Extract from the artible published by The Verge
It’s certainly true that advances in machine learning in recent years have hugely improved the speed and accuracy of machine translation. A number of big tech companies, from Google to Apple, now offer users free AI translation tools, used for work and tourism, and undoubtedly provide incalculable benefits around the world. But the underlying technology has its problems, too, with critics noting that machine translation misses nuances critical for human speakers, injects gendered bias into its outputs, and is capable of throwing up those weird, unexpected errors only a computer can. Some speakers of uncommon languages also say they fear losing hold of their speech and culture if the ability to translate their words is controlled solely by big tech.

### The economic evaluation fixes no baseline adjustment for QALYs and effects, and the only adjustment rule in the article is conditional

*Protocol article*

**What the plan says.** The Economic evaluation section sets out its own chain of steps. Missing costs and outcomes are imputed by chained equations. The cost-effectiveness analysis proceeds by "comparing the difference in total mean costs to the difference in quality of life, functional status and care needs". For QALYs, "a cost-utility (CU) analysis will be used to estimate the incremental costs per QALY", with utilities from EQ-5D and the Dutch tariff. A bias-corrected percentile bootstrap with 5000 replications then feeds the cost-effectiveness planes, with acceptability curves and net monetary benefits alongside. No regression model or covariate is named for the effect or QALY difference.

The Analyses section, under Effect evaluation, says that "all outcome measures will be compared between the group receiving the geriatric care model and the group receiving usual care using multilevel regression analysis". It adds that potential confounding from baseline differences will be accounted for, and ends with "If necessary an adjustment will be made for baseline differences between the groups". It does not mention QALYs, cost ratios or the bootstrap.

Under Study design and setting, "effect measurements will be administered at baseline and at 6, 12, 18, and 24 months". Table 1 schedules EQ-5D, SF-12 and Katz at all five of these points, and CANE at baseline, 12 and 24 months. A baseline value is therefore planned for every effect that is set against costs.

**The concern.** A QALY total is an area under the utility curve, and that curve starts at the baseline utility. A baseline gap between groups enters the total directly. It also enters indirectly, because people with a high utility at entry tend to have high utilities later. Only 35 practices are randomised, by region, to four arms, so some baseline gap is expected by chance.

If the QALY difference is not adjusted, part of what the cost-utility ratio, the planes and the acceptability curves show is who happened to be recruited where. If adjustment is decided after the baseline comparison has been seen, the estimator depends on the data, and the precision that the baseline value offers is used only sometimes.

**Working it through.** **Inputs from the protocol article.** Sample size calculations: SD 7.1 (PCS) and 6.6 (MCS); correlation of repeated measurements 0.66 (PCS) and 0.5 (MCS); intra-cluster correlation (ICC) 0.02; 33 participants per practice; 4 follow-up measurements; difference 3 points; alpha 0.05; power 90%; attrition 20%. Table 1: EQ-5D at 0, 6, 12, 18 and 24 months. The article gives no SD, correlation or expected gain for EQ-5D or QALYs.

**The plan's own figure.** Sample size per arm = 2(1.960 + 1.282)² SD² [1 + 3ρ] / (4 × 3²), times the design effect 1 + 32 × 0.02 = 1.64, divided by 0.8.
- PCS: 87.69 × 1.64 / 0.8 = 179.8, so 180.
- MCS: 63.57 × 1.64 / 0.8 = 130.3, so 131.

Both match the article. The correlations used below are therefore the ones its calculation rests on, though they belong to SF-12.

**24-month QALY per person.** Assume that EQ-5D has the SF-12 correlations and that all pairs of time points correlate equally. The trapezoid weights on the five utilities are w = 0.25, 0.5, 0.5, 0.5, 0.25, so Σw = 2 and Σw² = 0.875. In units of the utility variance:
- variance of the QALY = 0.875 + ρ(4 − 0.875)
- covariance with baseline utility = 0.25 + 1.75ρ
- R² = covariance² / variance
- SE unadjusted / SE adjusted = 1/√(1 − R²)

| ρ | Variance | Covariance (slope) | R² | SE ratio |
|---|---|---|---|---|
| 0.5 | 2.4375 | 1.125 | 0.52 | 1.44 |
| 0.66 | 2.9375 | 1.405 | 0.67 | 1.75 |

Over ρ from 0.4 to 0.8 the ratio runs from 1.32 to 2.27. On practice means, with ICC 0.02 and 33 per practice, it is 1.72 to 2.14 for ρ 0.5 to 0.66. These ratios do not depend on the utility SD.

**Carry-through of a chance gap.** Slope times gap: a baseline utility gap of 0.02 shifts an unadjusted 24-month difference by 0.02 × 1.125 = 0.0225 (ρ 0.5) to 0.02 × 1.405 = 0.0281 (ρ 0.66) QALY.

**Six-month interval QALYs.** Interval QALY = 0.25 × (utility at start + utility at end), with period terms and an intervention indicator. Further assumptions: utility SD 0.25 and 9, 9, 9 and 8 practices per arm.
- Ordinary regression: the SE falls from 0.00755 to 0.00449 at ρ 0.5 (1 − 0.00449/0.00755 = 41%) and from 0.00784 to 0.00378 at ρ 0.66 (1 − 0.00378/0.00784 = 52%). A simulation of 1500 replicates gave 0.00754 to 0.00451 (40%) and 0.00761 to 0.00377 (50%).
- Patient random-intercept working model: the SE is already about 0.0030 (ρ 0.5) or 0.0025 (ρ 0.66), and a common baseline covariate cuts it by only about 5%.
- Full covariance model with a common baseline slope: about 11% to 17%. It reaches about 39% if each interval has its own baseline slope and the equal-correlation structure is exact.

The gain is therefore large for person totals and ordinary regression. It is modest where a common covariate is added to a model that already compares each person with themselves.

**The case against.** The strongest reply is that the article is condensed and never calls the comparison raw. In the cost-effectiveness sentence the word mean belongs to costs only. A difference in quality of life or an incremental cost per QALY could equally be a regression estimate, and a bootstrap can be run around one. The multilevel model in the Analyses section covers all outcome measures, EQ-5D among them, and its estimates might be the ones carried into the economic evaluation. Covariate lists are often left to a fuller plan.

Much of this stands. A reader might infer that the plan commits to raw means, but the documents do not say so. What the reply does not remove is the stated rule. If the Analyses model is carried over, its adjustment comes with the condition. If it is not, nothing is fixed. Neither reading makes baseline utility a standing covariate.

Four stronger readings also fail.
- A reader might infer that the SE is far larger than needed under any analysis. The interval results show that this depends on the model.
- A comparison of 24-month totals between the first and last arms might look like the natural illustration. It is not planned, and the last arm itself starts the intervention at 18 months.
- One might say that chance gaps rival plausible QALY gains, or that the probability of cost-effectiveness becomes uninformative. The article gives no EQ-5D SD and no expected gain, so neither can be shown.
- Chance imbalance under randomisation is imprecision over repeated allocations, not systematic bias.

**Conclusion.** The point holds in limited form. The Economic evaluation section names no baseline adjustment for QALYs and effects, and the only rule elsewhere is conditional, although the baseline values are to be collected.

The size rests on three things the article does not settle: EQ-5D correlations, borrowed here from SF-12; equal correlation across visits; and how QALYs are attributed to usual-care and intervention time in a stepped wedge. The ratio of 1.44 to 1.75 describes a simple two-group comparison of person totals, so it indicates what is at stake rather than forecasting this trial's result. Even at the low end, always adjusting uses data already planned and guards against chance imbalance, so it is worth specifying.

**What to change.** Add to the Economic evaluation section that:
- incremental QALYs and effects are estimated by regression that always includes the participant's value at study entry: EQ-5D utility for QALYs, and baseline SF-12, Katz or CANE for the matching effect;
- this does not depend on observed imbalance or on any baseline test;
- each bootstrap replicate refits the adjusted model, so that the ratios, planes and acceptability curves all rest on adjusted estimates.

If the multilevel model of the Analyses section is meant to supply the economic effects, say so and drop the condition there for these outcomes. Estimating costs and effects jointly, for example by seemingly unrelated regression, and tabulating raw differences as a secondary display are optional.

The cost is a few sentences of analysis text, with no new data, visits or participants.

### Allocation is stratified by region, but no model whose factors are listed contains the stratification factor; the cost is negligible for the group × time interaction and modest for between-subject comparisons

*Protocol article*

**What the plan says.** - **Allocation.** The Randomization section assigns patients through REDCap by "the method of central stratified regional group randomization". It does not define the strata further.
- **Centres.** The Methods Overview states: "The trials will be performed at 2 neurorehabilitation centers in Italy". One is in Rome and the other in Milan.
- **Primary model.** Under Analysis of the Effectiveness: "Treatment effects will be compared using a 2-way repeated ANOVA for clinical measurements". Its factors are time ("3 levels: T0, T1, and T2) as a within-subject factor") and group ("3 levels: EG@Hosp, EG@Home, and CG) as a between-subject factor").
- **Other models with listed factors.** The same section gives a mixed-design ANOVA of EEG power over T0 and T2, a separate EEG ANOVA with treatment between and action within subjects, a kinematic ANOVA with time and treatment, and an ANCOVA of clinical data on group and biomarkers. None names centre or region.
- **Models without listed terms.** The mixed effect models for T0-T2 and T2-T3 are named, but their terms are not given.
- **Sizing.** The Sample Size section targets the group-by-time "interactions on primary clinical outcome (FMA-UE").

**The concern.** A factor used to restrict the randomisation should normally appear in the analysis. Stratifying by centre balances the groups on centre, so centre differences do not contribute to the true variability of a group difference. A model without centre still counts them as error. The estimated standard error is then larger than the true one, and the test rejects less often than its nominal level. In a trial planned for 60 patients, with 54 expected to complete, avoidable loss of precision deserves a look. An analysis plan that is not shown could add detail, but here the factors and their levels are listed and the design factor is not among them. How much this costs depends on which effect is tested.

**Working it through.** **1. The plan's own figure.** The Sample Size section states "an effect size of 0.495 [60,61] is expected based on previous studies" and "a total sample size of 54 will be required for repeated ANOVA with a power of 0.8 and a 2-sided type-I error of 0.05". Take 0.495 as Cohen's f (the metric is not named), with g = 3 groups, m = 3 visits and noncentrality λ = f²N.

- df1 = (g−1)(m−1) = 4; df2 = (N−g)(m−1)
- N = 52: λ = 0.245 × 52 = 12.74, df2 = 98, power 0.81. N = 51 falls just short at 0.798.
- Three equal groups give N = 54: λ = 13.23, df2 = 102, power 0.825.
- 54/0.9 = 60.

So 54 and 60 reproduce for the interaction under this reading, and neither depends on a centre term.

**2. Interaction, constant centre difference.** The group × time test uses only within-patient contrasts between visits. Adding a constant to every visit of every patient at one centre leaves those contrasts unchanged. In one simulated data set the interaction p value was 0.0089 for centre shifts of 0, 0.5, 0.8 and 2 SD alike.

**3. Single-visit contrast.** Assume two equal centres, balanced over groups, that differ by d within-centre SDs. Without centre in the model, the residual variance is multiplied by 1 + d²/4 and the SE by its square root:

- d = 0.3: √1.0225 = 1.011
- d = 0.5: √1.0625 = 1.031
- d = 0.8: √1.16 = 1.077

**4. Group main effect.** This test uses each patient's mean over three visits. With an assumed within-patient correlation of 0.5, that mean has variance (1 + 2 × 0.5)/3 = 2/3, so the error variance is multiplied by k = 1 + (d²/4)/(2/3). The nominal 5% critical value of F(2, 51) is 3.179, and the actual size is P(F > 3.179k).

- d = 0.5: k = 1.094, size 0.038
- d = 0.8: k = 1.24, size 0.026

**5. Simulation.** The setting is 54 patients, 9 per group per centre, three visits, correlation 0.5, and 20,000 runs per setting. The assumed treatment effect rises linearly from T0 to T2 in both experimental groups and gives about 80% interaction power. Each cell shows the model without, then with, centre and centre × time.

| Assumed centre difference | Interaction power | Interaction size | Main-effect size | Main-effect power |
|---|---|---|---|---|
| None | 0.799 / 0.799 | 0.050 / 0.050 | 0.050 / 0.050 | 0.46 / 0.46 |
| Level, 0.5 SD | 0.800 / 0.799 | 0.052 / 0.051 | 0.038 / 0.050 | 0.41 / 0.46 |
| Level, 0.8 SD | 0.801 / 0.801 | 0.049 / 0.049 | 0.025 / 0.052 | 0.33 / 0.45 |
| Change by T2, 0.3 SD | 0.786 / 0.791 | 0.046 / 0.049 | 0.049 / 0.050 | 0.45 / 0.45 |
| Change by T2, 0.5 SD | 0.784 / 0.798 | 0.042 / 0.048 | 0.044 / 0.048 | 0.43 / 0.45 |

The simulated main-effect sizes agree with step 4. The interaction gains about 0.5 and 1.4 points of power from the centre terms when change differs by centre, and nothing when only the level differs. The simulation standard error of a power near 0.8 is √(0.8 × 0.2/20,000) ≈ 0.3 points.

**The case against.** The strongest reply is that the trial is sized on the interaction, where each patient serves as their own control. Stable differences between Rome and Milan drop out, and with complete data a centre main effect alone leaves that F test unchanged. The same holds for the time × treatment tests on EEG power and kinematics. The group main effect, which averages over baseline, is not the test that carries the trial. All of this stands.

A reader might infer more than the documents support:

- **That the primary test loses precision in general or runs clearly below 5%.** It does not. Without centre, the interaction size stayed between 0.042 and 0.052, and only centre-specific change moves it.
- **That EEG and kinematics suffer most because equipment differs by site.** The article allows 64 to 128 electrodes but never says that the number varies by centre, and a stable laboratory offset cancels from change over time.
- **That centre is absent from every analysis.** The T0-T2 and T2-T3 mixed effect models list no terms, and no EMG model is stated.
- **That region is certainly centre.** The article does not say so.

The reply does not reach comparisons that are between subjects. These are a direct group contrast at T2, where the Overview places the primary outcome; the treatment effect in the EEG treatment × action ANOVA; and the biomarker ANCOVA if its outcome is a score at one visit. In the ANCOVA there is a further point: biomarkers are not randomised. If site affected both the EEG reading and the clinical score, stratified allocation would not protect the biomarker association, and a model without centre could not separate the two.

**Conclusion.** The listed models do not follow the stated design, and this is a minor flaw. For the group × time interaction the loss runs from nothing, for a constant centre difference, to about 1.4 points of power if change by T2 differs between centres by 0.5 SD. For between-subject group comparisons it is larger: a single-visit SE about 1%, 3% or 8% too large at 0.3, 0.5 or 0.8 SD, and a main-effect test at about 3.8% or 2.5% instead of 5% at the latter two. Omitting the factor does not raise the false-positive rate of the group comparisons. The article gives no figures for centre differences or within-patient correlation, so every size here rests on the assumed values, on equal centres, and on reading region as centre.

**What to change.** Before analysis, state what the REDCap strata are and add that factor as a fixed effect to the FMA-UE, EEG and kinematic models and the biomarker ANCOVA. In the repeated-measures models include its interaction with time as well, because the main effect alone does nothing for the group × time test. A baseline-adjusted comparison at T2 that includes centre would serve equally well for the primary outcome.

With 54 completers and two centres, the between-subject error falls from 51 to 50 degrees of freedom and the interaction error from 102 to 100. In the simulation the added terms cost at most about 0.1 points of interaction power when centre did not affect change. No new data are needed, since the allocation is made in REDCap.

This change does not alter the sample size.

Considering such errors is critical when massive platforms like Facebook and Instagram apply such translations automatically. Consider, for example, a case from 2017 when a Palestinian man was arrested by Israeli police after Facebook’s machine translation software mistranslated a post he shared. The man wrote “good morning” in Arabic, but Facebook translated this as “hurt them” in English and “attack them” in Hebrew.
And while Meta has long aspired to global access, the company’s own products remain biased towards countries that provide the bulk of its revenue. Internal documents published as part of the Facebook Papers revealed how the company struggles to moderate hate speech and abuse in languages other than English. These blind spots can have incredibly deadly consequences, as when the company failed to tackle misinformation and hate speech in Myanmar prior to the Rohingya genocide. And similar cases involving questionable translations occupy Facebook’s Oversight Board to this day.
So while a universal translator is an incredible aspiration, Meta will need to prove not only that its technology is equal to the task but that, as a company, it can apply its research fairly.